For decades, investigators have sought an objective means of nasal airway assessment applicable to a broad spectrum of patients. Recently, Hilberg et al15 introduced acoustic rhinometry (AR) as a useful tool for measuring nasal cavity dimensions. AR is an objective method enabling measurements of the relationship between the cross-sectional area of the nasal cavity and the distance into the nasal cavity. The method is based on analysis of the sound reflection from the nasal cavity taking into account the properties of incident sound submitted to the nasal cavity along with associated reflected sound waves.

In 1994, Scadding et al16 measured 10 patients with allergic rhinitis using AR and rhinomanometry. They compared minimum cross-sectional area (MCA) and total nasal airway resistance results and reported a significant negative linear correlation between the measurements with r = −0.6. In another study, the relationships between subjective sensation of nasal obstruction, data of rhinomanometry and acoustic rhinometry were explored. Strong correlations between nasal airway resistance and MCA were noted.17 

Acoustic rhinometric measures have been validated by computed tomography (CT),18 magnetic resonance imaging (MRI),19 subjective symptoms.20 Rhinomanometric methods have been used for evaluating nasal resistance21 and have been found to be objective and sensitive methods for assessing the configuration and measuring the relative changes in the internal dimensions of the nasal cavity.

The purpose of this study was to measure the effects of RME on MCA of nasal cavity of patients, treated before and after the pubertal growth spurt as evaluated with the cervical vertebral maturation (CVM) method, using AR.

The treatment sample consisted of 29 patients who had undergone acrylic-bonded full tooth and tissue-borne RME appliance therapy in the Department of Orthodontics of Cumhuriyet University. The fabrication and the effects of full-coverage RME appliance have been described previously.4,8,22 Inclusion criteria included a transverse maxillary deficiency, bilateral crossbite, and no history of nasal disease. Furthermore, the presence of an adequate nasal cavity space was confirmed using an anterior rhinoscopic examination by a single qualified otolaryngologist.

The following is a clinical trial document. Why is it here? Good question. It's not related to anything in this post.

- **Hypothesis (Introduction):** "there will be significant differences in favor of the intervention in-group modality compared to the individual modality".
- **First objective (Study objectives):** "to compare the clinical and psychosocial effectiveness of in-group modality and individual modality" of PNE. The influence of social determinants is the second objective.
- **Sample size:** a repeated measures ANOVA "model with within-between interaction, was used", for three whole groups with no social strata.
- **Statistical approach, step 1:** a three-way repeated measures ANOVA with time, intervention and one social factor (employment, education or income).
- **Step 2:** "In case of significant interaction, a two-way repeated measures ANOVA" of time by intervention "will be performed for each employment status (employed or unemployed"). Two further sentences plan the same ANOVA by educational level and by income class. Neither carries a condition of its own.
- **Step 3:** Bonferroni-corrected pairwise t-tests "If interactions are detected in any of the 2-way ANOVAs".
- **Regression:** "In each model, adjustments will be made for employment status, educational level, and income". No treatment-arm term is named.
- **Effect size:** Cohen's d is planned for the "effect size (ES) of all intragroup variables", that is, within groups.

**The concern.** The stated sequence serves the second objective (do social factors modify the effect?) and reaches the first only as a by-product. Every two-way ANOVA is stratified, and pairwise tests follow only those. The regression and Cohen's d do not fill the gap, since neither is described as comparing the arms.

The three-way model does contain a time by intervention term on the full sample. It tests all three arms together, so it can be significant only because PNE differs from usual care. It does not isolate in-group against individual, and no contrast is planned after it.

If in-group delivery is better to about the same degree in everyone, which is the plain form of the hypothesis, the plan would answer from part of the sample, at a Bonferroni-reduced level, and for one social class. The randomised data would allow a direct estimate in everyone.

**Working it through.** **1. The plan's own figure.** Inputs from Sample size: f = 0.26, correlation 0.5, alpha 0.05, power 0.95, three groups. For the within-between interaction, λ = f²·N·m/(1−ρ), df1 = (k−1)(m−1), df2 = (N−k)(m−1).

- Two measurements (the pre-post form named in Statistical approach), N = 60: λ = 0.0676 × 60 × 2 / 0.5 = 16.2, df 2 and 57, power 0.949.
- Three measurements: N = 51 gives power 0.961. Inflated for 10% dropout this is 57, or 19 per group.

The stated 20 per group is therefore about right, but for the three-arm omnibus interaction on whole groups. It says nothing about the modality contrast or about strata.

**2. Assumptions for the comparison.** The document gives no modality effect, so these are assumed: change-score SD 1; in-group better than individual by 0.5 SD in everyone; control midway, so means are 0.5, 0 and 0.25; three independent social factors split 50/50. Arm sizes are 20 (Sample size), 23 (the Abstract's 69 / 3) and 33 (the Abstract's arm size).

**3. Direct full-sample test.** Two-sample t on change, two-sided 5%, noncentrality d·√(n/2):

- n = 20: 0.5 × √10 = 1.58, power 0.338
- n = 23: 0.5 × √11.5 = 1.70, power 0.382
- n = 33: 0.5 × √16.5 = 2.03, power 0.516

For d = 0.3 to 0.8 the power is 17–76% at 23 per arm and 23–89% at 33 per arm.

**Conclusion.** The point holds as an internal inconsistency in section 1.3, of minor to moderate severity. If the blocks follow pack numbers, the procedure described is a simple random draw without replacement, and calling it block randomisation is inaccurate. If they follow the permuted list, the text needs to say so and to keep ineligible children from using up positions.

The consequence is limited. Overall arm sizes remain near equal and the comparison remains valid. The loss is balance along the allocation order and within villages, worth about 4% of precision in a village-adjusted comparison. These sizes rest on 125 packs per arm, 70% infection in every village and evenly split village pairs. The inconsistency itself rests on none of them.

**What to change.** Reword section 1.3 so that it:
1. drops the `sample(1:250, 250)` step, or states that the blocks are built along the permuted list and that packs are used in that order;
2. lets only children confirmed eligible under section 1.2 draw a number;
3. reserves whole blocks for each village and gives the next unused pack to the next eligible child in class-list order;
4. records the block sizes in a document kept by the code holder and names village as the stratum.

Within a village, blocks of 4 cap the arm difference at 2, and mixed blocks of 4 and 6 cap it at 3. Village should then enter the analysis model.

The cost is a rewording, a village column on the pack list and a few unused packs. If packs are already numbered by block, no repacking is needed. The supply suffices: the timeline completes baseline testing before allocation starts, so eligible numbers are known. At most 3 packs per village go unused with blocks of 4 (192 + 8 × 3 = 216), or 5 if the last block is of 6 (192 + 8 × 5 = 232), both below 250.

The control group consisted of 15 subjects who were attending the Department of Orthodontic of Cumhuriyet University for active orthodontic treatment. Each subject and their parents volunteered for the study.

Both treated and control groups were divided into two groups according to their skeletal maturity as evaluated using the CVM method (Figure 1) on lateral cephalograms taken before treatment (T1). Group I T (early-treated) consisted of 16 patients (eight girls and eight boys, mean age 11 years and eight months) and group I C (early-control) consisted of 16 patients (eight girls and eight boys, mean age 12 years and six months). All Group I patients had not reached the pubertal peak in skeletal growth velocity and presented with cervical vertebral stage 1 to 3 (CVM Stage 1–3). Group II T (late-treated) consisted of 13 patients (eight girls and five boys, mean age 14 years and one month), and group II C (late-control) consisted of 13 patients (eight girls and five boys, mean age 13 years and four months). All Group I patients were at a stage during or after the pubertal peak in skeletal growth velocity and presented with cervical vertebral stage 4 to 6 (CVM Stage 4–6).